Police identified the man as 23-year-old Kenneth Middlebrook of Mountain View.
His father, Jeffrey Van Middlebrook, said his son is an Iraq War veteran who has struggled with post-traumatic stress disorder since his return from military deployment in 2011.
Police said that Middlebrook approached the first victim, a 19-year-old, in the driveway of her San Jose home and convinced her to drive him to Mountain View in his car, according to Sgt. Saul Jaeger of the Mountain View Police Department.
When the woman got to Mountain View, Middlebrook became agitated and held the victim in the vehicle against her will, according to the police report.
In an attempt to get away from Middlebrook, the woman drove the vehicle onto Highway 101, where she intentionally crashed into another motorist.
When the woman pulled to the side of the road and got out, Middlebrook drove away in his vehicle. The vehicle was later found in a nearby parking lot, but police could not locate Middlebrook.
Police later received a report from a second female victim, who said Middlebrook had entered her home and forced her into her car, this time with Middlebrook as the driver. He allegedly drove around the East and North Bay for hours and did not allow the victim to leave. Middlebrook eventually stopped in the Gold Country city of Ione and left the vehicle, telling the woman to wait for him, she reported. After a few minutes, the woman drove away and escaped.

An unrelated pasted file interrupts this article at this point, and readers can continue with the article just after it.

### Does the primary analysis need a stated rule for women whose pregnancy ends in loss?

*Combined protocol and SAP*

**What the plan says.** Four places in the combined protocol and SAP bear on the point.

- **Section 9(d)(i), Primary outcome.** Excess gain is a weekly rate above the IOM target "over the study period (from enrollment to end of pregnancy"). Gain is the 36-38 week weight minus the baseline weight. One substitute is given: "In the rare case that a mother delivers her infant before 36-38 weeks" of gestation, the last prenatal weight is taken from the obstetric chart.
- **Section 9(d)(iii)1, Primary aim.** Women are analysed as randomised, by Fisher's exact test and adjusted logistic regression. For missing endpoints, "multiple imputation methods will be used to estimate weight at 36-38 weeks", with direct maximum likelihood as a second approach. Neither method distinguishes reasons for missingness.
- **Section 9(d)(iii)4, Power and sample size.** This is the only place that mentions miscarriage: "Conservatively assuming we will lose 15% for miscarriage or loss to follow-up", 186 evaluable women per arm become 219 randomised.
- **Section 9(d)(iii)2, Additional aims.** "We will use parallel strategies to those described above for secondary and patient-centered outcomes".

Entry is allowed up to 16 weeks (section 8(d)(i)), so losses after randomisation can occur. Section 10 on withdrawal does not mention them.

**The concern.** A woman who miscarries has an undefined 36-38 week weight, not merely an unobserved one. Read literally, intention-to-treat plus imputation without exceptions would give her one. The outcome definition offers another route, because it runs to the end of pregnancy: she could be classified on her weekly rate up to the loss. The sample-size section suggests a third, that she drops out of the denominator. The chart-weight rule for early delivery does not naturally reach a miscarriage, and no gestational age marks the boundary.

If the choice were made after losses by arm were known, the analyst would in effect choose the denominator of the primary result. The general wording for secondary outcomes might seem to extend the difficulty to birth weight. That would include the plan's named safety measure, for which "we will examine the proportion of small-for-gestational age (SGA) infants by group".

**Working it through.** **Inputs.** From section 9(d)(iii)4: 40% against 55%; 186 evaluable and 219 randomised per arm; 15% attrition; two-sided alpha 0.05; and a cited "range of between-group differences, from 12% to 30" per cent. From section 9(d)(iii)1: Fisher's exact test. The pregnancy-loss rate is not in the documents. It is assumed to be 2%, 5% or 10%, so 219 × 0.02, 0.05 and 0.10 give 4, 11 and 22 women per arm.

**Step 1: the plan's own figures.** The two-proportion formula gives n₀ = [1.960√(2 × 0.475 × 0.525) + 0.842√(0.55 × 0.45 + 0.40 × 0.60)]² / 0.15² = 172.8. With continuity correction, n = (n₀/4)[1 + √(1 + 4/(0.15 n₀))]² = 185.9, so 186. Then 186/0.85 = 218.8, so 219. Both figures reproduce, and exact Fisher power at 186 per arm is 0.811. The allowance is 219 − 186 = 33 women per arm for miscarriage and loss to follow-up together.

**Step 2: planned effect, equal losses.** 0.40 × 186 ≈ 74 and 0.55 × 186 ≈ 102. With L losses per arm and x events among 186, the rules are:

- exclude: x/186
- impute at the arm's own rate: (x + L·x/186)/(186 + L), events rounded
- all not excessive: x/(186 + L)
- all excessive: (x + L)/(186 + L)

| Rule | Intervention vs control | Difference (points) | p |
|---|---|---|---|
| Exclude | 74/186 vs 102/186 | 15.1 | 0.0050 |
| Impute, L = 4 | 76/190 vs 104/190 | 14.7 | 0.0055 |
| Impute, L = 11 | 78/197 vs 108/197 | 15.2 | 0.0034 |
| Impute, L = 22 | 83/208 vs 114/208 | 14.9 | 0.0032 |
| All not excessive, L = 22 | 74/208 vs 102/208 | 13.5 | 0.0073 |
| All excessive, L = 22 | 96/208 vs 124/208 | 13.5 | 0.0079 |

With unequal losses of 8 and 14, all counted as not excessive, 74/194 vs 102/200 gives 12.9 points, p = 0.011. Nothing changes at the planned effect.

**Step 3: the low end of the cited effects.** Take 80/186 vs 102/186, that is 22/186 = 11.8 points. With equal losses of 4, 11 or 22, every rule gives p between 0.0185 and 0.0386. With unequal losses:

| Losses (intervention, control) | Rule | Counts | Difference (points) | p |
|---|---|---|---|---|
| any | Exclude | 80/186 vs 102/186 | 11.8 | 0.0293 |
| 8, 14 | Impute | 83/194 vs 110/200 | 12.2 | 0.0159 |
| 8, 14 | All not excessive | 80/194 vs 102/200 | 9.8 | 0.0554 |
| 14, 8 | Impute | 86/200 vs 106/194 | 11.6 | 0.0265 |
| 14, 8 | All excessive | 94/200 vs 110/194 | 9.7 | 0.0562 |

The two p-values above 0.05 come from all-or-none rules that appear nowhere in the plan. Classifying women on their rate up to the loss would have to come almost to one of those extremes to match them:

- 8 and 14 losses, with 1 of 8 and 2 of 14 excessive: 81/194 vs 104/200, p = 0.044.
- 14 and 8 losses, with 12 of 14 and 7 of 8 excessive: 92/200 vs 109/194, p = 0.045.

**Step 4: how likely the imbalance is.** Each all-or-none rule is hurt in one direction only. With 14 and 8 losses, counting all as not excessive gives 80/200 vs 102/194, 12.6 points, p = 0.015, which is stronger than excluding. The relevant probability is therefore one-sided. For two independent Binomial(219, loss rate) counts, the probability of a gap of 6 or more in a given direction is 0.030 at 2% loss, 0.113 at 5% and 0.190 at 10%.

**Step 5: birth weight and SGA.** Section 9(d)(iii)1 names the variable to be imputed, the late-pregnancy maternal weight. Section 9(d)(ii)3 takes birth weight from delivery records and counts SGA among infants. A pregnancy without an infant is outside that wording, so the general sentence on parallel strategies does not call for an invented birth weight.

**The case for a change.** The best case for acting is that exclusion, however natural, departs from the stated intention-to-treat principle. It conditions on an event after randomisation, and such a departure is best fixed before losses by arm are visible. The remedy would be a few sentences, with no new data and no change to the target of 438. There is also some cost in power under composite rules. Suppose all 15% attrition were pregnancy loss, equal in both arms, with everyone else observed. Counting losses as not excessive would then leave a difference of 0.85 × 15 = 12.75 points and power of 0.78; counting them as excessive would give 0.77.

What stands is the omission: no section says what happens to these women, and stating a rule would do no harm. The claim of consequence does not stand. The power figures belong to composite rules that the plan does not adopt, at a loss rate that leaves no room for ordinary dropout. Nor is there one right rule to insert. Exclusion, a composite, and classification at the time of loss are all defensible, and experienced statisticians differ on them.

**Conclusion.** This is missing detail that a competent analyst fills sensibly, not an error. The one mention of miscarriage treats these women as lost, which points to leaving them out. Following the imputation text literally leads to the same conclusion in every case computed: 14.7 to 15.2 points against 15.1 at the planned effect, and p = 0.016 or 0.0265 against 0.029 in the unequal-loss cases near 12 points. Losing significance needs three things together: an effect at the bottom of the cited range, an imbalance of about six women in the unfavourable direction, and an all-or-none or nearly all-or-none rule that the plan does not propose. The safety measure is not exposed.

Middlebrook was later detained by Ione police, and was taken into custody by detectives from the Mountain View Police Department. He was booked at Santa Clara County Main Jail in San Jose on Monday under $331,000 bail.
Middlebrook has been arrested several times by the Mountain View Police Department since his return from Iraq in 2011, according to his father, a Mountain View resident. The elder Middlebrook wrote to the Voice and praised Mountain View police for showing compassion in dealing with his troubled son.
He said Kenneth Middlebrook suffers from extreme PTSD, and sustained a traumatic brain injury in Iraq after being blown up twice -- once when a mortar landed near him and blew him 50 feet head-first into a wall, and again when he was hit by an improvised explosive device while on patrol.
He said his son has been homeless and living in his car since October last year.
He said that he has been trying to get his son admitted to a rehab program but that the VA system's treatment programs are voluntary and his efforts to get the the courts to mandate treatment have been to no avail.
"Our wounded warriors like my son are being abandoned by the legal system, until some finally crack and commit crimes," Middlebrook wrote.